Summon for a scolding or rebuke, as in Suspecting a leak to the press, the governor called his press secretary on the carpet. This term began as on the carpet, which in the early 1700s referred to a cloth (carpet) covering a conference table and therefore came to mean “under consideration or discussion.” In 19th-century America, however, carpet meant “floor covering,” and the expression, first recorded in 1902, alluded to being called before or reprimanded by a person rich or powerful enough to have a carpet.
call (def 52). to cry out in a loud voice; shout: He called her name to see if she was home. to command or request to come; summon: to call a dog; to call a cab; to call a witness. to ask or invite to come: Will you call the family to dinner? to communicate […]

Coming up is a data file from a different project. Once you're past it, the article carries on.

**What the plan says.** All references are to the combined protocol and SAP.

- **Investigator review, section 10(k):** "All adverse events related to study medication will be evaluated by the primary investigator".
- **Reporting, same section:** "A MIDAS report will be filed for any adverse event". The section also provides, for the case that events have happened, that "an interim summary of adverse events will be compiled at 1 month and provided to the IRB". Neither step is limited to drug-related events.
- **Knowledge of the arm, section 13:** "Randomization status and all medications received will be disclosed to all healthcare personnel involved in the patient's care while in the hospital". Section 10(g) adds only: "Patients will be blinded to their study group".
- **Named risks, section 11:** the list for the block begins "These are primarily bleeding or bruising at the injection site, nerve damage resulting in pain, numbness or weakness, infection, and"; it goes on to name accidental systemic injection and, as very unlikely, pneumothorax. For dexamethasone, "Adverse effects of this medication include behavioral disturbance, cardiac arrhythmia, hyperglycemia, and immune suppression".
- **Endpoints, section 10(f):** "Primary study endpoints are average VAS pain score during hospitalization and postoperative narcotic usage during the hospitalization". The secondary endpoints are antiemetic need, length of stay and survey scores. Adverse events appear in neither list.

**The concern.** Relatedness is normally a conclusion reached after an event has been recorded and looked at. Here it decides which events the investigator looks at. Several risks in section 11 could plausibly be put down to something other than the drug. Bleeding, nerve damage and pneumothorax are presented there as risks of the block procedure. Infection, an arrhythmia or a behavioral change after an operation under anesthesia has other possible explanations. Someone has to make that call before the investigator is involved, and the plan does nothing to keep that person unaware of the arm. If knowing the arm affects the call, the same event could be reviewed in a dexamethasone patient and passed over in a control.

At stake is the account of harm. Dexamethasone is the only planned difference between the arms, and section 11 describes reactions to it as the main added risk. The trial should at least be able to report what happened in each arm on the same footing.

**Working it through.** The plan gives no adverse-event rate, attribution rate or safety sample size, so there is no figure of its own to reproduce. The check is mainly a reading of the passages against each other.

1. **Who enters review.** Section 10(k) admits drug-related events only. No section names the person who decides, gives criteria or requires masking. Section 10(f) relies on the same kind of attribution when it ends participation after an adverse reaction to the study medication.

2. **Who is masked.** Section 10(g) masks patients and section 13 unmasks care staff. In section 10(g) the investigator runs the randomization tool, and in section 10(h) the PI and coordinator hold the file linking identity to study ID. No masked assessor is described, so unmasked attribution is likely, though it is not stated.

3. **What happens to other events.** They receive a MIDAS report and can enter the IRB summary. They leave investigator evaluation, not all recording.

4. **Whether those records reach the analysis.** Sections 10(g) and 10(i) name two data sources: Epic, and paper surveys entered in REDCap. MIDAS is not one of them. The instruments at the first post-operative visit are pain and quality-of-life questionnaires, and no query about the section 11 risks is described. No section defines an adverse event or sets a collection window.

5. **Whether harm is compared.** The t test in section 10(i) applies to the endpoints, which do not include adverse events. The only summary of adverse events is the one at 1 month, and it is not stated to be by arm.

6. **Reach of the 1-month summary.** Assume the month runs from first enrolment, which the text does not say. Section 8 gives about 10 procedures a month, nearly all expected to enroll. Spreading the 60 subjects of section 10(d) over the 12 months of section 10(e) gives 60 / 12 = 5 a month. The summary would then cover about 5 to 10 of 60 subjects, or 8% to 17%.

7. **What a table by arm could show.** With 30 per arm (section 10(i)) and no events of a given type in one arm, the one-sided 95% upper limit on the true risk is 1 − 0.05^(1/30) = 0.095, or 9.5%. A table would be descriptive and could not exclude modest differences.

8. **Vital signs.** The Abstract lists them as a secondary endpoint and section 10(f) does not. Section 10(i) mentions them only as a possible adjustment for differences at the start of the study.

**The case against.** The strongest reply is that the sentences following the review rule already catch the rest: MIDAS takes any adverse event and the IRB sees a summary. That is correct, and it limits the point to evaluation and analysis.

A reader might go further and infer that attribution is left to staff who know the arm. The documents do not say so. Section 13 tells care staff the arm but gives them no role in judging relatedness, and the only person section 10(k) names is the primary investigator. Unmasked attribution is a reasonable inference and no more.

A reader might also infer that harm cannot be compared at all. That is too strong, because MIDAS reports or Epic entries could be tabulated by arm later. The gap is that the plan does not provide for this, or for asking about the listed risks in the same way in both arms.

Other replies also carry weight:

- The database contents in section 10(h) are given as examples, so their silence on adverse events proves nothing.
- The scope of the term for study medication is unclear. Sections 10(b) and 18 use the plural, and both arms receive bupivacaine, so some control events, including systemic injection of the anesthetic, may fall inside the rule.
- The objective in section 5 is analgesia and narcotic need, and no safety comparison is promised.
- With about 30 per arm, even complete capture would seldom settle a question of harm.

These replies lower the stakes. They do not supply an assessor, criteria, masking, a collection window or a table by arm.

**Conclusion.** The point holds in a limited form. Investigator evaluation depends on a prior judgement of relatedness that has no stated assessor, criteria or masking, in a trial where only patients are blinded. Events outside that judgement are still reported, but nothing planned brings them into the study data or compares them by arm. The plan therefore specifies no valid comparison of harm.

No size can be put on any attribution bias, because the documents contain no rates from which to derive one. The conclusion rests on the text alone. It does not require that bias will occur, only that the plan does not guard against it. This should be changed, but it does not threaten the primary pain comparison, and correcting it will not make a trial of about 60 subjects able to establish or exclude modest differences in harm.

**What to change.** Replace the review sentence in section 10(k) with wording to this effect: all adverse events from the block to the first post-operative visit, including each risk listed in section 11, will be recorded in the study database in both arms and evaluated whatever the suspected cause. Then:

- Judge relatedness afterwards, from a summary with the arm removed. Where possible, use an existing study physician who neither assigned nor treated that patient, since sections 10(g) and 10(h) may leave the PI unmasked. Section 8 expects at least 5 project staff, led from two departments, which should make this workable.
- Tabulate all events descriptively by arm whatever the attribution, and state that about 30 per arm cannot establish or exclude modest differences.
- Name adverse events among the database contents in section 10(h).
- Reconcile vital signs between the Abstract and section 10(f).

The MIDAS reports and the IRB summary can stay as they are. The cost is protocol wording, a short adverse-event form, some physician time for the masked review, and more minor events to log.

an authoritative direction or instruction; command; mandate. a command of a court or judge. a command or notice issued by a military organization or a military commander to troops, sailors, etc. the disposition of things following one after another, as in space or time; succession or sequence: The names were listed in alphabetical order. a […]
an act or instance of calling out. an order to report for emergency or special work, especially at an unusual time or place. a letter, number, or other device for identifying or calling attention to a particular part of an illustration. a challenge to a duel.
a black or dark-brown combustible mineral substance consisting of carbonized vegetable matter, used as a fuel. Compare anthracite, bituminous coal, lignite. a piece of glowing, charred, or burned wood or other combustible substance. charcoal (def 1). to burn to coal or charcoal. to provide with coal. to take in coal for fuel. heap coals of […]